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Comma after “First”: The Definitive Guide

Comma after “First”: The Definitive Guide

How often do you have to bear with punctuation marks?

They get pretty annoying sometimes, don’t they?

Cheer up. Don’t let these sneaky little symbols bite your head off.

 This post will help you make sense of the comma after the word first and its other closely-related phrases.

 

 

Do we need a comma after “first”?

The only way to get around this concern depends on how “first” is used in the sentence. A comma after first would be necessary when it appears in series, parenthetical expression, and clausal introduction. On the other side, a comma after “first” is unnecessary when it is used as an adjective, pronoun, or noun apart from the above-mentioned conditions.

 

Comma after first in more detail

The general association of the term first falls under its ordinal meaning. 

A numerical word used to mark sequences, arrangements, or positions is called an ordinal, a shorter version for “ordinal number.”

First is an ordinal that’s been used even before the twelfth century, according to Merriam-Webster online dictionary.

It is also derived from the Common Germanic term furista which means “foremost” and Old Saxon fuirst which denotes the same meaning.

Using the word first implies the opposite of last which automatically prompts readers to think that something is a fundamental source of information.

A comma must come after it when it is used in a serial list, a parenthetical element, or an introductory adverbial connector.

Comma After First: The Definitive Guide
 

Comma after “first” in series

The easiest, nonetheless the most obvious, way to insert a comma after first is when it is listed serially.

The same rule applies to any other words written in the same manner, which is grammatically undebatable.

Ordinal words such as first, second, third, and fourth help readers understand the sequence of events.

 

Comma after “first” with parenthesis

Stylistically speaking, a parenthesis refers to a grammatically-dispensable encapsulated expression, which could be a word, phrase, or clause, inserted by the writer. 

Parentheticals are often viewed as thoughts that are either accidentally or intentionally included for the sake of explanation or clarification.

These thought representations are to be enclosed by commas to segregate their salience from the rest of the sentence.

Thus, a post-comma placement is deemed necessary when first is used as the final or the only parenthetical element in a sentence.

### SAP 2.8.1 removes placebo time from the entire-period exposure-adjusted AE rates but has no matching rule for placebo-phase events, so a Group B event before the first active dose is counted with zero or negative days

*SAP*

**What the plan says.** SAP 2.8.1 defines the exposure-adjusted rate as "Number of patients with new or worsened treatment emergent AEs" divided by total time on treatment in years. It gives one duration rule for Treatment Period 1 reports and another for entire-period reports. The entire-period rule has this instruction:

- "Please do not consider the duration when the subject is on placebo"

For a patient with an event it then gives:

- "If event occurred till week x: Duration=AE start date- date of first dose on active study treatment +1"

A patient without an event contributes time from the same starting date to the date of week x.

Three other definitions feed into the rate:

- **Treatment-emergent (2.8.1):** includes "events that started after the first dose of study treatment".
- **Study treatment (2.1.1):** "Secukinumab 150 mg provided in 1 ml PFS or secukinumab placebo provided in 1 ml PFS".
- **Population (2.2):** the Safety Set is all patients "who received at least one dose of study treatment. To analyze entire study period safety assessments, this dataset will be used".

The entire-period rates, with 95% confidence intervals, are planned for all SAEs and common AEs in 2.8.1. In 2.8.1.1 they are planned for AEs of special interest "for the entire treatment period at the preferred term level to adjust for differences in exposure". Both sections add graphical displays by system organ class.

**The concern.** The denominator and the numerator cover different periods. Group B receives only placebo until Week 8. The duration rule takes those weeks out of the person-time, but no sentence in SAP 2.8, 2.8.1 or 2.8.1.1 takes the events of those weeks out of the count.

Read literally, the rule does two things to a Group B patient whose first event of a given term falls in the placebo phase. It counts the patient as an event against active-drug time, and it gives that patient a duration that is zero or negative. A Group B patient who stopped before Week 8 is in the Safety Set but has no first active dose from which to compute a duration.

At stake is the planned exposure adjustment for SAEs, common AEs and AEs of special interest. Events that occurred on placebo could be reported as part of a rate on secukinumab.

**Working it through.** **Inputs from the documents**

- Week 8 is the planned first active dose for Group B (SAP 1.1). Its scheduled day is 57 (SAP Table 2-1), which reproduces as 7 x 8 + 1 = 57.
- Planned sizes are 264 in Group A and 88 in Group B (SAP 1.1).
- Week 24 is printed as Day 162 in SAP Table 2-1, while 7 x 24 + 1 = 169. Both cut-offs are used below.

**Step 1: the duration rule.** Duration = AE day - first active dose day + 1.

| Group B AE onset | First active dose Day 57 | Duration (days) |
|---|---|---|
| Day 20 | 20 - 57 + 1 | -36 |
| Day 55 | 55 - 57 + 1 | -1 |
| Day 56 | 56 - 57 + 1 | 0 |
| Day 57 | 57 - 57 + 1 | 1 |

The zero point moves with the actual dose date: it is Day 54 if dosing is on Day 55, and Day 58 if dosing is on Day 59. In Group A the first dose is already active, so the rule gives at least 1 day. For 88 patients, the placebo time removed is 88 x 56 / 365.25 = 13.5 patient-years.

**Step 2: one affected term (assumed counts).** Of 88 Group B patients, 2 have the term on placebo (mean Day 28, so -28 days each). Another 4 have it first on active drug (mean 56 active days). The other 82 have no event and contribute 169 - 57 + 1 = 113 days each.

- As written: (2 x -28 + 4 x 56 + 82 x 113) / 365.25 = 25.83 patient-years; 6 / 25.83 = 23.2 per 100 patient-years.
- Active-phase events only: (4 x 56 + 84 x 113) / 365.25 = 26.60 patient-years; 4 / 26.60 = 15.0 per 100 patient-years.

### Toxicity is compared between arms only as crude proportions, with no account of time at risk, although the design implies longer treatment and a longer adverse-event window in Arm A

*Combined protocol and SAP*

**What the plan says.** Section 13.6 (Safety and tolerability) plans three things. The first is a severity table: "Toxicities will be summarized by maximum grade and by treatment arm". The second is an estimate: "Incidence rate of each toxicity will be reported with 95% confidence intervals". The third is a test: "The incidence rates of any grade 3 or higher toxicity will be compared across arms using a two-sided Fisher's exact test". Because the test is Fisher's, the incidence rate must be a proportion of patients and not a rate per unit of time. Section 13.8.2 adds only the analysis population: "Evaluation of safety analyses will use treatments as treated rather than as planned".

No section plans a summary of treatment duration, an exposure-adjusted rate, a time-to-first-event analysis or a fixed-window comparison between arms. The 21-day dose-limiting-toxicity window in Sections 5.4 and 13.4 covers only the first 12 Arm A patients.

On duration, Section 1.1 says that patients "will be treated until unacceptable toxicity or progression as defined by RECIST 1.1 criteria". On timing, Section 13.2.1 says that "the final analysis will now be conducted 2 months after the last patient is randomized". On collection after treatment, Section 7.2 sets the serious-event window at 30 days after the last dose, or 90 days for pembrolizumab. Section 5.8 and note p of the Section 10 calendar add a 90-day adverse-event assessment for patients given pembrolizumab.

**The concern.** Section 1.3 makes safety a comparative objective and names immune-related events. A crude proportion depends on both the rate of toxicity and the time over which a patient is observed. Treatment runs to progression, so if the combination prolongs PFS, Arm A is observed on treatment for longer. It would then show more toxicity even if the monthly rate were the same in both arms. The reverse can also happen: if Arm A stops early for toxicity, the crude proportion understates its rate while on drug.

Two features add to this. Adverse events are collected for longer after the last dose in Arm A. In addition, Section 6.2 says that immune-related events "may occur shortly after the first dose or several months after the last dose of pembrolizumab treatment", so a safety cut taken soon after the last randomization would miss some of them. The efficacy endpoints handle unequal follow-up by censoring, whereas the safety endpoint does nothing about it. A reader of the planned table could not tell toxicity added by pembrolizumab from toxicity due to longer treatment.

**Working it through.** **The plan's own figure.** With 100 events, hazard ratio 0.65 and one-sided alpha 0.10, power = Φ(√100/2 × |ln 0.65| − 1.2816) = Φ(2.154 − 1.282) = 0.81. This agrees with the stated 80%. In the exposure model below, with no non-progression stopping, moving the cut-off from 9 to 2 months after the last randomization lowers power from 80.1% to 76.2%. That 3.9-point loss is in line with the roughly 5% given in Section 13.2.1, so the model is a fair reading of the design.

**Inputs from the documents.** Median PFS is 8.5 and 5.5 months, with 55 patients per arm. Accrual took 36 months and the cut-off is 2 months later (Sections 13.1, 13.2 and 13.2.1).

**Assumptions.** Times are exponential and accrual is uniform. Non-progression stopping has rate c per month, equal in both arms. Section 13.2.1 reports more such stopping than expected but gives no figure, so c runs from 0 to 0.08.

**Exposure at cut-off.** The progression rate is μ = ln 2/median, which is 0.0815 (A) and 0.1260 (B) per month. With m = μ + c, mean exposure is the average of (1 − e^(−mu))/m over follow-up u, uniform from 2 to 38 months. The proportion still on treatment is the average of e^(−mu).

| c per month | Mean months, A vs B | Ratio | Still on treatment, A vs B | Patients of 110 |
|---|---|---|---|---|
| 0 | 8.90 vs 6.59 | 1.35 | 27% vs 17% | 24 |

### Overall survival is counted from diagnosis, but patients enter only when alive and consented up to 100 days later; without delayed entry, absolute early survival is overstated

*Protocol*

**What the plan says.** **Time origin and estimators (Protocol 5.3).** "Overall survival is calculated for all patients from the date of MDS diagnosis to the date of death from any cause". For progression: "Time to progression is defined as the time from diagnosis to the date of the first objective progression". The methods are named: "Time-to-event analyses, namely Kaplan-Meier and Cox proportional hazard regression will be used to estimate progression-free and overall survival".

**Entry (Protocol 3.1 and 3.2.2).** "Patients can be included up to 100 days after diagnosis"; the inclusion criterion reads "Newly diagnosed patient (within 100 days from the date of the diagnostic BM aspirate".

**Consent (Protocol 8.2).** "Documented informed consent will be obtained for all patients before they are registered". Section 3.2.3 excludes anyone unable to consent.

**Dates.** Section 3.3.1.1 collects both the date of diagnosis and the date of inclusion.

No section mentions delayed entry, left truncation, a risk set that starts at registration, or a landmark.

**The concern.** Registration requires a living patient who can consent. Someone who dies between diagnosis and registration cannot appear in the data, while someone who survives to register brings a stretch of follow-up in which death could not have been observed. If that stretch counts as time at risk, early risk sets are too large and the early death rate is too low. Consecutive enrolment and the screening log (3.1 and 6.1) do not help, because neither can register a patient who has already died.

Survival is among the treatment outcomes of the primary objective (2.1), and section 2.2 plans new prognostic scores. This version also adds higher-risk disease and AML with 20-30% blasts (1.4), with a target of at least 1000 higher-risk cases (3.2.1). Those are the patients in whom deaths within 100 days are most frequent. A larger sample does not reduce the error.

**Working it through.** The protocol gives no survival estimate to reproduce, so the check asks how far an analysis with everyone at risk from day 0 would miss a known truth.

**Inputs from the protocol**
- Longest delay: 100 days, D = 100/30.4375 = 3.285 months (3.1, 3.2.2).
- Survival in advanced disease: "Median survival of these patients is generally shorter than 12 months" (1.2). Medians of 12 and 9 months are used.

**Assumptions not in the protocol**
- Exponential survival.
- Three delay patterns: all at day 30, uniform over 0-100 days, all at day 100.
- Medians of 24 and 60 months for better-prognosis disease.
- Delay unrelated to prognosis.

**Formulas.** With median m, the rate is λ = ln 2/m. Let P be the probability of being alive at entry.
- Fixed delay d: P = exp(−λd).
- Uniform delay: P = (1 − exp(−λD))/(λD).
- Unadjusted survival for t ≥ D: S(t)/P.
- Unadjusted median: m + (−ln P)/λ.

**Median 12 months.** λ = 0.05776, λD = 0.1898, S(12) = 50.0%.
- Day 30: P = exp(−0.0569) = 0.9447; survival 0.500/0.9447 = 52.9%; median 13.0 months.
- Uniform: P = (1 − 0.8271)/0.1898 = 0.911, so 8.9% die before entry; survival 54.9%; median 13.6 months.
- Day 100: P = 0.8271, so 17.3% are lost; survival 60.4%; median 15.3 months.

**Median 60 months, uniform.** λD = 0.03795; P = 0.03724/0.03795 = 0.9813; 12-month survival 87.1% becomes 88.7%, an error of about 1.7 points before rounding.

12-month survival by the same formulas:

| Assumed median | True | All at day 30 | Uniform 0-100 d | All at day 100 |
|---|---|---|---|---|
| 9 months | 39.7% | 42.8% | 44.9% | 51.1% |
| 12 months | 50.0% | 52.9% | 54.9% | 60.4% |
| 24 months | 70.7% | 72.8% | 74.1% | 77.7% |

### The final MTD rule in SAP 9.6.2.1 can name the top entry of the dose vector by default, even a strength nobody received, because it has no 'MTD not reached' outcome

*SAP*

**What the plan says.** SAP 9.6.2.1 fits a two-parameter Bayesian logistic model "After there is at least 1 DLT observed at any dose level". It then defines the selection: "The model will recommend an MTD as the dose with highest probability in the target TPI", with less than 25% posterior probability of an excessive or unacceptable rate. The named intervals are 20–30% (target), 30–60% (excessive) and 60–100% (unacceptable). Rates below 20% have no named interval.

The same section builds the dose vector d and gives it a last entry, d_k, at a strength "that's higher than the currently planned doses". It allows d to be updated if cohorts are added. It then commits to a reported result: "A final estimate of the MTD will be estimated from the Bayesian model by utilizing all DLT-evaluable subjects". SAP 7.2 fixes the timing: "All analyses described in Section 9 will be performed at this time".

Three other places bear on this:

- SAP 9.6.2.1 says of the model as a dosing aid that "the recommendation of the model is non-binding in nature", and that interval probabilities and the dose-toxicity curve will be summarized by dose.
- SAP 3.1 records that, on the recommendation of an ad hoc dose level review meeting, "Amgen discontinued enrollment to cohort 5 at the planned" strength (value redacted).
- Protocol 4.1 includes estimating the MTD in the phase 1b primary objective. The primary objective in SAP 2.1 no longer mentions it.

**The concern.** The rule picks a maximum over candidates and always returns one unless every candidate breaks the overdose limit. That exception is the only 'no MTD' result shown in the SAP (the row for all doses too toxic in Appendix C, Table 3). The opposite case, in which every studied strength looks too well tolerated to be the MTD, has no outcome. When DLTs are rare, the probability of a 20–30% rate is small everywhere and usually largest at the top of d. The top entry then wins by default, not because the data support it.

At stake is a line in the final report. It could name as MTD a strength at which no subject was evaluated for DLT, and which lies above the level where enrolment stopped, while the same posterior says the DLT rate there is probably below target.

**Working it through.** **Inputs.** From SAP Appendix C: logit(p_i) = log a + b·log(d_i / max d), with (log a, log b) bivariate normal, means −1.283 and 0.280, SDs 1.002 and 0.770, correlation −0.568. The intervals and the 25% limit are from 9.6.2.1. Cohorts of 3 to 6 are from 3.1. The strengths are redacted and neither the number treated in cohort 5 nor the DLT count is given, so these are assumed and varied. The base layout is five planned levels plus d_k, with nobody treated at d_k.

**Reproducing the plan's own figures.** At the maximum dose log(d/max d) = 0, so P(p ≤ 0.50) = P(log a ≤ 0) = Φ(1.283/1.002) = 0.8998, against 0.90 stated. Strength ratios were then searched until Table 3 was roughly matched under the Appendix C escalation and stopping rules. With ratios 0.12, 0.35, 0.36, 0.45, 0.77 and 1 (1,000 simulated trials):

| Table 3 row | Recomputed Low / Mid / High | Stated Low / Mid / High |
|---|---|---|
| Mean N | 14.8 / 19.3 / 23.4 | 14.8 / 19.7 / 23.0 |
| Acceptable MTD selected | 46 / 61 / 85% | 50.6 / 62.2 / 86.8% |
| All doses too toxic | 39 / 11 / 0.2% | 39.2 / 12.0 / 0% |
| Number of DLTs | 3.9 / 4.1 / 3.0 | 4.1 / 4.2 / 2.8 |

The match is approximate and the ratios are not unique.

Acceptance, if I could just finish first, may only be achieved when you have already gone through denial, anger, bargaining, and depression.
In coping with loss, first, one must be aware that grief is an essential and unskippable process.

 

When “first” is used as an introductory element

Using first as an introductory word to an independent clause is also nevertheless common.

When words, phrases, or clauses are used to introduce a sentence or a second clause, a post-comma is required by default.

First, always remember that a comma must always come after every introductory conjunctive adverb.

Since the written text is a rudimentary way to replicate oral speech, it is advisable to place a comma after introductory elements to emphasize the initial context.

 

Comma after other first-phrases

First is more often associated with signpost language, aside from its adjectival, adverbial, and nominal denotations.

Signpost language refers to expressions used to guide listeners, particularly orally, in presentations.

Several words do often come with the word first as well.

The succeeding sections are composed of the other common first-related phrases that come with post-comma placements.

 

First off

First off is a typically-used expression in informal oral speech (although not limited to) especially in arguments and negotiations.

Its usage usually implies a language user’s heightened emotion for expressing hidden feelings or the need for explanation, as in self-defense.

First off, I did not lie about what happened.
First off, look at me when I’m talking, young lady.

 

First of all

This expression is more of a formal version for “first off”.

We may hear this in opening speeches or read it in formal request letters and announcements.